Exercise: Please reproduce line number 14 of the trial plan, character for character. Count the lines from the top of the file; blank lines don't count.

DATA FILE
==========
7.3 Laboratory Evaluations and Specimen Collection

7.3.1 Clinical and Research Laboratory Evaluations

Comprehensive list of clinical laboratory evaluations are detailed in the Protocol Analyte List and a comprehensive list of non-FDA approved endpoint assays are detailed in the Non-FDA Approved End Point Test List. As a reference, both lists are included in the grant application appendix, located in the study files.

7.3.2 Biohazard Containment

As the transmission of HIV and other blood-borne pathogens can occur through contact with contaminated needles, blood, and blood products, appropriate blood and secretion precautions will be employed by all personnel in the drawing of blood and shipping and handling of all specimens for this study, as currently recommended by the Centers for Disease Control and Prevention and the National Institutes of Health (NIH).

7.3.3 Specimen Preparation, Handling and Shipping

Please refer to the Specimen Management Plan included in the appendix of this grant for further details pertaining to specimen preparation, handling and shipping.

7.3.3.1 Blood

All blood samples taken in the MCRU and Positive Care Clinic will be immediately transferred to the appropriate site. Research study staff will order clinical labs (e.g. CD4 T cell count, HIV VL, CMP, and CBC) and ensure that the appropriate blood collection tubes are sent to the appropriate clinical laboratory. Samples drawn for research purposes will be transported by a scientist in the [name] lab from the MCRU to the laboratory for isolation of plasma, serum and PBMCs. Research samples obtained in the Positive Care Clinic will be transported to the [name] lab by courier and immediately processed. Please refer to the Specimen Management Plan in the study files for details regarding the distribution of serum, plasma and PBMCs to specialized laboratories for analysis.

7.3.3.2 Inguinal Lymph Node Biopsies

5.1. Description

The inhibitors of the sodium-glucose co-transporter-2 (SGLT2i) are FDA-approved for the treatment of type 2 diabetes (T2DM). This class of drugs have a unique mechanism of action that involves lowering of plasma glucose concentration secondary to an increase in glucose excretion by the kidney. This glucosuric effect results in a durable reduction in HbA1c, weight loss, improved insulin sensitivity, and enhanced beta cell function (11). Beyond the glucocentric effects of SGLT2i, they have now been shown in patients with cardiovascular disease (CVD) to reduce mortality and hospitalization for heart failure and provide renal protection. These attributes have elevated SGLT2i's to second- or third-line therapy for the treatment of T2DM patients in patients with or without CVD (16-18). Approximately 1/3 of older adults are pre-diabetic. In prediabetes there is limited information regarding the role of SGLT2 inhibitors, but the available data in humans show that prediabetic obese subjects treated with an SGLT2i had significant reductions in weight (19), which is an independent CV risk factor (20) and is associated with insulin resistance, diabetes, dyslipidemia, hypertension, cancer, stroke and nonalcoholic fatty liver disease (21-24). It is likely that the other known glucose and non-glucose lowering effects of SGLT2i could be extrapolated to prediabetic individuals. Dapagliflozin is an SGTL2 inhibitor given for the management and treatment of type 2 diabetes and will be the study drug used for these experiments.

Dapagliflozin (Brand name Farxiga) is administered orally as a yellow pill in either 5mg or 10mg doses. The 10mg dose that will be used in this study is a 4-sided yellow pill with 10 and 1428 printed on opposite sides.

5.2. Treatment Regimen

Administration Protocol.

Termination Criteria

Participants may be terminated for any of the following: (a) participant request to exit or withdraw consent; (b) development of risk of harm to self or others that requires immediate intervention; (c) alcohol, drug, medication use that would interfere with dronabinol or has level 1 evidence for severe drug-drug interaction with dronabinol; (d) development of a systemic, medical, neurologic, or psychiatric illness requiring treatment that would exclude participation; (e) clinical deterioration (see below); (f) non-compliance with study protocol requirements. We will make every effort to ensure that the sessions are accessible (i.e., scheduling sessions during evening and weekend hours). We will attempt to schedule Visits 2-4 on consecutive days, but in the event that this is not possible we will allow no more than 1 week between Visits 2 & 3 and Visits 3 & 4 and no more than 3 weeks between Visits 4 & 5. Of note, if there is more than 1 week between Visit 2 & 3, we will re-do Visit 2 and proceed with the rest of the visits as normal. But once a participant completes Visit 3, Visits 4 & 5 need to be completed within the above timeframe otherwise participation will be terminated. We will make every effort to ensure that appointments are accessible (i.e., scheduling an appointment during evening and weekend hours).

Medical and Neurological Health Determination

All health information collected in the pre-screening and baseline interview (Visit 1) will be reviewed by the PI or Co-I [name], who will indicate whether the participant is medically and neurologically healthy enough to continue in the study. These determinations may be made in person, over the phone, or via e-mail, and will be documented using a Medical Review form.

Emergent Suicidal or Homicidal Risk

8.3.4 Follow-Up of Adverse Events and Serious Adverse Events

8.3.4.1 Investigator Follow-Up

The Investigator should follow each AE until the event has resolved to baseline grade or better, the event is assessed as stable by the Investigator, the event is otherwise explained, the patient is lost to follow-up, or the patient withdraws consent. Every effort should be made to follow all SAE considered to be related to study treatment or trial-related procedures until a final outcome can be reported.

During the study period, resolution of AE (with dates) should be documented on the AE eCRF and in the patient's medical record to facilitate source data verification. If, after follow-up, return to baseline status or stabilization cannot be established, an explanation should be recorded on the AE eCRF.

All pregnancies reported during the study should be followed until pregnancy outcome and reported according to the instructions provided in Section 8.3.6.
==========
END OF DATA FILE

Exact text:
5.2. Treatment Regimen